Tom Mahon read one entry called, “Emmett Garrity” from a larger work, The Wide Valley. Emmett is the youngest son of Dan Garrity who had to flee Ireland with his wife and two small children. After a difficult start in the New World, he prospers and stakes his children to farms to set them up. His youngest has imagination and confidence the others don’t and go on to become a lawyer, then a politician, but when he fail at winning the governorship, he caves and moves to Paris and becomes a dandy in an enclave of exiles all hiding from something. Emmett becomes the best of the false, pretentious lot and lives a life of illusion.
Singer/songwriter Tara O’Grady and musician Russell Brown treated us to a familiar song performed in a new style. Tara will be recording her new album A Celt in the Cotton Clubin a few short weeks, and performed one of the tracks, “Too Ra Loo Ra – An Irish Lullaby,” as a blues, with Russell on piano. Initially the piece was supposed to be performed with Russell on harp, but the improv on piano was a delightful surprise, to both the audience and Tara.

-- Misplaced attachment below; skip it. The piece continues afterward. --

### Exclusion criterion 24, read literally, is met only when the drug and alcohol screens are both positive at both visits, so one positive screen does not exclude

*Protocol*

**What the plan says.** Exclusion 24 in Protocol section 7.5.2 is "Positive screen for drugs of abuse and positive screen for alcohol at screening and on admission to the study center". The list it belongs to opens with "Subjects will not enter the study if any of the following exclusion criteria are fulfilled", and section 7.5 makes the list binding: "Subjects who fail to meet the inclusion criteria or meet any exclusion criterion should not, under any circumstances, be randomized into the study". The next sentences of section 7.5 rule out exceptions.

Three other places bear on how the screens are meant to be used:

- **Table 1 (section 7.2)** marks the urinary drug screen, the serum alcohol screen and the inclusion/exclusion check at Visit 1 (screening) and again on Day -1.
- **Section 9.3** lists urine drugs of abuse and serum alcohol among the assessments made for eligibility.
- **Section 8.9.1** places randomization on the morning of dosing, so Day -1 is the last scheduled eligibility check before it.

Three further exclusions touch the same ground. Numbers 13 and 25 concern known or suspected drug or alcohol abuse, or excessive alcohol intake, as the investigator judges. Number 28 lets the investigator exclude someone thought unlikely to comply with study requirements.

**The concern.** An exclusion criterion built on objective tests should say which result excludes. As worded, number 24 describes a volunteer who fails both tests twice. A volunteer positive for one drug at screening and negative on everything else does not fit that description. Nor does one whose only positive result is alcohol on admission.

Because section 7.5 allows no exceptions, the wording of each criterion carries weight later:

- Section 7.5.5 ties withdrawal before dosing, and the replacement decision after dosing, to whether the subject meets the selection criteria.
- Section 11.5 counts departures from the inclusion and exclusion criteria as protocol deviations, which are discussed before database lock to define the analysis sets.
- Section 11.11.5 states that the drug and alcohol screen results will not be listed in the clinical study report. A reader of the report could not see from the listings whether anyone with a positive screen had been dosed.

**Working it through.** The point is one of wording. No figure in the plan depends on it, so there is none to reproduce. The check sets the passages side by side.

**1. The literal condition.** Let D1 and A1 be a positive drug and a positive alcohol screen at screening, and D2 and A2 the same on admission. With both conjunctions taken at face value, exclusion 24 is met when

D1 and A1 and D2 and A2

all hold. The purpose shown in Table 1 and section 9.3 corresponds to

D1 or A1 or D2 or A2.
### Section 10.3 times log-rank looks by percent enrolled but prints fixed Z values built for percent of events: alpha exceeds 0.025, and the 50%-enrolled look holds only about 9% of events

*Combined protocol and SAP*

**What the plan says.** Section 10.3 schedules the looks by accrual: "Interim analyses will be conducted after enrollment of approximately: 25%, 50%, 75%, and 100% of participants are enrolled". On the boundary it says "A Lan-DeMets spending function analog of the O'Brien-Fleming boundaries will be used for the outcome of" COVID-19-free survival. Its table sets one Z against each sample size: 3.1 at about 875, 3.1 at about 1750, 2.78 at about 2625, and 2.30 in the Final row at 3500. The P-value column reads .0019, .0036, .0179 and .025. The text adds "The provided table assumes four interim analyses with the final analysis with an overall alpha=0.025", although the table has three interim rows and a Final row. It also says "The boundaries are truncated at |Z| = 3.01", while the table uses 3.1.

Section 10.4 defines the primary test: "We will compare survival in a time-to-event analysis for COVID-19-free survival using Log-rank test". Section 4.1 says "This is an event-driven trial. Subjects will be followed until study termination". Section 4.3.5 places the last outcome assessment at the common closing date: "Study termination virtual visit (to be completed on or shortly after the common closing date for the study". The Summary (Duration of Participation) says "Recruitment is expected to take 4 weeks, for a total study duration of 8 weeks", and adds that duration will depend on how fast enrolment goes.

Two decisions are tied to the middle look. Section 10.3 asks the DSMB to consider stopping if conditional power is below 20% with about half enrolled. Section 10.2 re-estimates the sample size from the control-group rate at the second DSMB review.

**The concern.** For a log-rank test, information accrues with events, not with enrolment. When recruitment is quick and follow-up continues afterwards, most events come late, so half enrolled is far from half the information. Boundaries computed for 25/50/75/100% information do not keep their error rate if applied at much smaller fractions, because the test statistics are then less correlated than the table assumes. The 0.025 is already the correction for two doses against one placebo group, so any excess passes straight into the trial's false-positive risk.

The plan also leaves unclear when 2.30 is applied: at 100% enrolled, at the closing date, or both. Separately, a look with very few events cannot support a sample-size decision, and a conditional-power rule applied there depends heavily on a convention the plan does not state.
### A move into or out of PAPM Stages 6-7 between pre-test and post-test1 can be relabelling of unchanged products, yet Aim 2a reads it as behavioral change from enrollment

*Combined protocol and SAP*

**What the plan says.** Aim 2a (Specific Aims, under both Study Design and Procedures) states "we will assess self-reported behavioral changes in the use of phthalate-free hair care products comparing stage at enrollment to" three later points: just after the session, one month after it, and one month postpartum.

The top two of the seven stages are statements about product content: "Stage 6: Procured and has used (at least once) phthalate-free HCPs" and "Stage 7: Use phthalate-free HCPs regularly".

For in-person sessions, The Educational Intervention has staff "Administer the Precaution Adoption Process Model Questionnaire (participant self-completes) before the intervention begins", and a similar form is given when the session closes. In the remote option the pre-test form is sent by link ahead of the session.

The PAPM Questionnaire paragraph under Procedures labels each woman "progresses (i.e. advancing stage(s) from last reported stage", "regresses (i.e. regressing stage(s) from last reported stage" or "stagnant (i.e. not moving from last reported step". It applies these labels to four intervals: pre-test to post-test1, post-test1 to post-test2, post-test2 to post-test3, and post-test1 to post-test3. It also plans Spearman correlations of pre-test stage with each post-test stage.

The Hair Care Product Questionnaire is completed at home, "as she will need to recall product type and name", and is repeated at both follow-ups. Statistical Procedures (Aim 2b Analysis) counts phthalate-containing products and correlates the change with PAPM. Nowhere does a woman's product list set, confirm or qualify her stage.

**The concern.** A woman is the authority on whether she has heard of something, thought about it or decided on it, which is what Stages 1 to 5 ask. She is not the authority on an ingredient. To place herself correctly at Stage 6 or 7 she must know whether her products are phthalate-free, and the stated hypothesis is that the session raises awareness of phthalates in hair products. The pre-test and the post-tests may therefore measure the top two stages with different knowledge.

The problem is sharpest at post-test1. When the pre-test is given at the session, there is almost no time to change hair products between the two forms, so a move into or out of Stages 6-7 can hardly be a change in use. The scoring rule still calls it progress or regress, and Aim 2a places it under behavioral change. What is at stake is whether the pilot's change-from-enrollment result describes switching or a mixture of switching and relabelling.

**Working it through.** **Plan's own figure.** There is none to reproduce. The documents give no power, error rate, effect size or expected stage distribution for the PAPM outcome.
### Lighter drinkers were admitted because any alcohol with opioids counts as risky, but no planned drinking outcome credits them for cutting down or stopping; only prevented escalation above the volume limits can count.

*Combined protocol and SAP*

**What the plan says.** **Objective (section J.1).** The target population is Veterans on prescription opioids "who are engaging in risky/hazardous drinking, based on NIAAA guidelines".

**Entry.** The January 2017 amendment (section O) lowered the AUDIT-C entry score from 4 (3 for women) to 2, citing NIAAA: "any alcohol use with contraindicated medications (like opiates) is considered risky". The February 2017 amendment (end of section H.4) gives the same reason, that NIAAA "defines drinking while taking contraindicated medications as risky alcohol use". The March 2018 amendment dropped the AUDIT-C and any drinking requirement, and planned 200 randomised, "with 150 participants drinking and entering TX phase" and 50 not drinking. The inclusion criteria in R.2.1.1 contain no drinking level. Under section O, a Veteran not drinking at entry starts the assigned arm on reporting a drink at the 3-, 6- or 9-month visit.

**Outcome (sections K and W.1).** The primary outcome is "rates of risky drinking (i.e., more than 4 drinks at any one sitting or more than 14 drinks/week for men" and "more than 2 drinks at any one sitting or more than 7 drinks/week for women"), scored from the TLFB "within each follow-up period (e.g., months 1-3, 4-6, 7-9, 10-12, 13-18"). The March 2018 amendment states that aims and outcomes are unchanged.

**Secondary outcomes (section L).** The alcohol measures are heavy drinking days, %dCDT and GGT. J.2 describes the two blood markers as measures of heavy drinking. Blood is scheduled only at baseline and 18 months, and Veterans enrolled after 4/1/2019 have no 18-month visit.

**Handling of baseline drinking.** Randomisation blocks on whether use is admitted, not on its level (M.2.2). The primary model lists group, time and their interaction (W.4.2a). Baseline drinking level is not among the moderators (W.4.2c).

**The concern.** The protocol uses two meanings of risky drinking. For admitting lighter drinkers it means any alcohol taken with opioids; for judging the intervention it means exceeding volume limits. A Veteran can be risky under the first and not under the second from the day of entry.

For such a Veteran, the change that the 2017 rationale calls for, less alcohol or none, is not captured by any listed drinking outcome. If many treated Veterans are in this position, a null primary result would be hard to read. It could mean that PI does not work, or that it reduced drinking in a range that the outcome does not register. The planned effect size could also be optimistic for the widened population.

Salon regular Guen Donohue then commandeered the spirit of our absent “Maestro” — Malachy McCourt — by regaling the audience with an unscripted wild childhood tale fully loaded with wit and imagery involving her Grandma Bridget, her brother, and a suspicious looking plant that was growing in their new upstate yard. Having produced waves of bellylaughs from the audience, Guen happily confessed that this was her debut as a “raconteur,” and did a wonderful job in closing the evening’s festivities by leading the crowd in singing a rousing rendition of “Here’s a Health.”
And finally, one for the road… “Speak your mind, even though your voice shakes.”
See you next time! (Salon at Bar Thalia, Tues., Mar. 5)
B&W photos by Mark Butler, color by John Kearns